Boating Safety

Emergency Shutoff Switches Now Required by Law

Conventional lanyard-style emergency shutoff switches have been around for decades, but most people don’t wear them.

As of April 1, operators of boats shorter than 26’ will be required to use an emergency shutoff switch. The United States Coast Guard will be enforcing a federal law that was passed in 2018.

The law requires that manufacturers of boats 26’ long and shorter with powered by an engine making at least 3 hp equip the vessels with an emergency engine cut-off switch. The switches have been in place on many vessels for decades, but it only became a federal requirement in 2019.

Just Wear It

The overwhelming majority of boats already have an engine cut-off switch, but much like personal flotation devices, compliance has been the primary obstacle to people using them. The National Defense Authorization Act of 2021 now requires anyone who operates a boat shorter than 26’ to use the cut-off link under certain circumstances.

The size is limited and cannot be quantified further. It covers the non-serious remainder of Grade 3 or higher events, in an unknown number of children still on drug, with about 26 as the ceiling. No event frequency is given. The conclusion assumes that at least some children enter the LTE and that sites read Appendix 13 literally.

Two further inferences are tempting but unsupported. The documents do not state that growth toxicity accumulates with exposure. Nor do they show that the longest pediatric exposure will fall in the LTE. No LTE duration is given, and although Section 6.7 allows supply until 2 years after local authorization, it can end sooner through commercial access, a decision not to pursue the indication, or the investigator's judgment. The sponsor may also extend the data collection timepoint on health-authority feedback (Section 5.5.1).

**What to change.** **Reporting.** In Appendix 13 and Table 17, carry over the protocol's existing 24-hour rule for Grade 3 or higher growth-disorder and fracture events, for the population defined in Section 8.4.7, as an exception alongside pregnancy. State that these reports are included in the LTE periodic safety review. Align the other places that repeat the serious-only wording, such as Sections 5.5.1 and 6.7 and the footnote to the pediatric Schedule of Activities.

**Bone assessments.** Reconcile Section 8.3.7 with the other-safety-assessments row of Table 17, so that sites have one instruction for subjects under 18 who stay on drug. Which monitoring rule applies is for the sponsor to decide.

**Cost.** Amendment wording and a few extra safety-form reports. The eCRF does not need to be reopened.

The law states that the switch must be used when the primary helm is not within an enclosed cabin and when the boat is operating on plane or above displacement speed. Some situations where the switch will not be required includes when docking, trailering, trolling and when operating in no-wake zones.


Fell Marine is one of the first makers of wireless remote-style cutoff switches that the user wears on his or her wrist.


An engine shutoff switch can be a lanyard that attaches to the operator with a clip and shuts off the engine if it’s pulled away from an attachment point at the helm. More modern wireless fobs use a wireless link and remotely shuts down the engine when the fob is submerged.

Seven states already have engine cut-off switch laws for boats and 44 have them for personal watercraft.